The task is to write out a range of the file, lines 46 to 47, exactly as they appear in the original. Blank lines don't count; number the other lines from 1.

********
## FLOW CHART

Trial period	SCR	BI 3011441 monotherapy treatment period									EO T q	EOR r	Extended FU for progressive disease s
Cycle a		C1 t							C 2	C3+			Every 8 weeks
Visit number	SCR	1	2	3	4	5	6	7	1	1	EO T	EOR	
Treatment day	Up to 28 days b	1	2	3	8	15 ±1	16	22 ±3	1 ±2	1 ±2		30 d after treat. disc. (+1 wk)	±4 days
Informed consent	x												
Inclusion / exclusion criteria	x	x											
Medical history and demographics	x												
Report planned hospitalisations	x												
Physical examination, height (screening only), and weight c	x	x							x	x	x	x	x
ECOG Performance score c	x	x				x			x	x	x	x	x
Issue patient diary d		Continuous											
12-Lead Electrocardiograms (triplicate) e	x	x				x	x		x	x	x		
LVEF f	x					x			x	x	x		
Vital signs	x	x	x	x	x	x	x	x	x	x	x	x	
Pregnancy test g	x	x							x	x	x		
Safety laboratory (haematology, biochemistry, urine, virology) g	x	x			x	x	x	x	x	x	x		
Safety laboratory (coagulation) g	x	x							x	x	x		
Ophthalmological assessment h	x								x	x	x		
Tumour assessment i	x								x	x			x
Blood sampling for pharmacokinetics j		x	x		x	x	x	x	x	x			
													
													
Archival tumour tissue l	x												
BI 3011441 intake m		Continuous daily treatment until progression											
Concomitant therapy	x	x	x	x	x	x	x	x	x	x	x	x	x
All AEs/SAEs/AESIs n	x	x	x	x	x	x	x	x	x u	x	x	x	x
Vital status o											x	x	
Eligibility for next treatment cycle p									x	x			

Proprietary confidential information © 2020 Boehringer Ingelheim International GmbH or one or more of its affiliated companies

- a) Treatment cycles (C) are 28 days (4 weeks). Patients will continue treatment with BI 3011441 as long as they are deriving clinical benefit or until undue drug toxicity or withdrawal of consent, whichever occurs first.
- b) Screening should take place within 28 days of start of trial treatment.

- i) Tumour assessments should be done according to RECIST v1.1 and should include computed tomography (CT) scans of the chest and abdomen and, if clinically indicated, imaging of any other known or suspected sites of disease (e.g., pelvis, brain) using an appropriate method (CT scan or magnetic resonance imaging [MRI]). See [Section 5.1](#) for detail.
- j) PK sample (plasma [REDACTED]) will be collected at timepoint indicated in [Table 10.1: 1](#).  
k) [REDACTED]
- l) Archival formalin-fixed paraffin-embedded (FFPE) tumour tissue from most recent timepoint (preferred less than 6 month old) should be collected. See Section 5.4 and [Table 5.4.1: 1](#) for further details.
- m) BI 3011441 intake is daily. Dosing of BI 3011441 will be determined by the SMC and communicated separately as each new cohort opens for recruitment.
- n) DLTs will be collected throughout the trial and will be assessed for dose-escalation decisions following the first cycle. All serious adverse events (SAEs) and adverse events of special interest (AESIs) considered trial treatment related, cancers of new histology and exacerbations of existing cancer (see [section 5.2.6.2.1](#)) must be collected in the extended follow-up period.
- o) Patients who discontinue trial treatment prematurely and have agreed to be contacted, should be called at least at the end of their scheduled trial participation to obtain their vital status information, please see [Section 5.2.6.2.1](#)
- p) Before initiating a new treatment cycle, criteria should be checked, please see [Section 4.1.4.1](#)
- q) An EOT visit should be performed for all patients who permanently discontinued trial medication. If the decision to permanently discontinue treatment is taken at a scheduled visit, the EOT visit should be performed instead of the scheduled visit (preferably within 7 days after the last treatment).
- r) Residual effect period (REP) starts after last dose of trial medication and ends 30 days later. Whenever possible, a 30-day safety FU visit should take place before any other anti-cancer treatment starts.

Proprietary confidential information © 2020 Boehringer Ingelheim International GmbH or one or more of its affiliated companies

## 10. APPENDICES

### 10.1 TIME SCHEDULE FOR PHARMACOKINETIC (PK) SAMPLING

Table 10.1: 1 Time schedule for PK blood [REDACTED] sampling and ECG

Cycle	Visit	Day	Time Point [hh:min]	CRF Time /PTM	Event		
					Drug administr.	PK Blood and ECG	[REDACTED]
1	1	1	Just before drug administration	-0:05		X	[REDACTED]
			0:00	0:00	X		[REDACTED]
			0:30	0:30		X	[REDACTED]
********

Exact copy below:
					Drug administr.	PK Blood and ECG	[REDACTED]
1	1	1	Just before drug administration	-0:05		X	[REDACTED]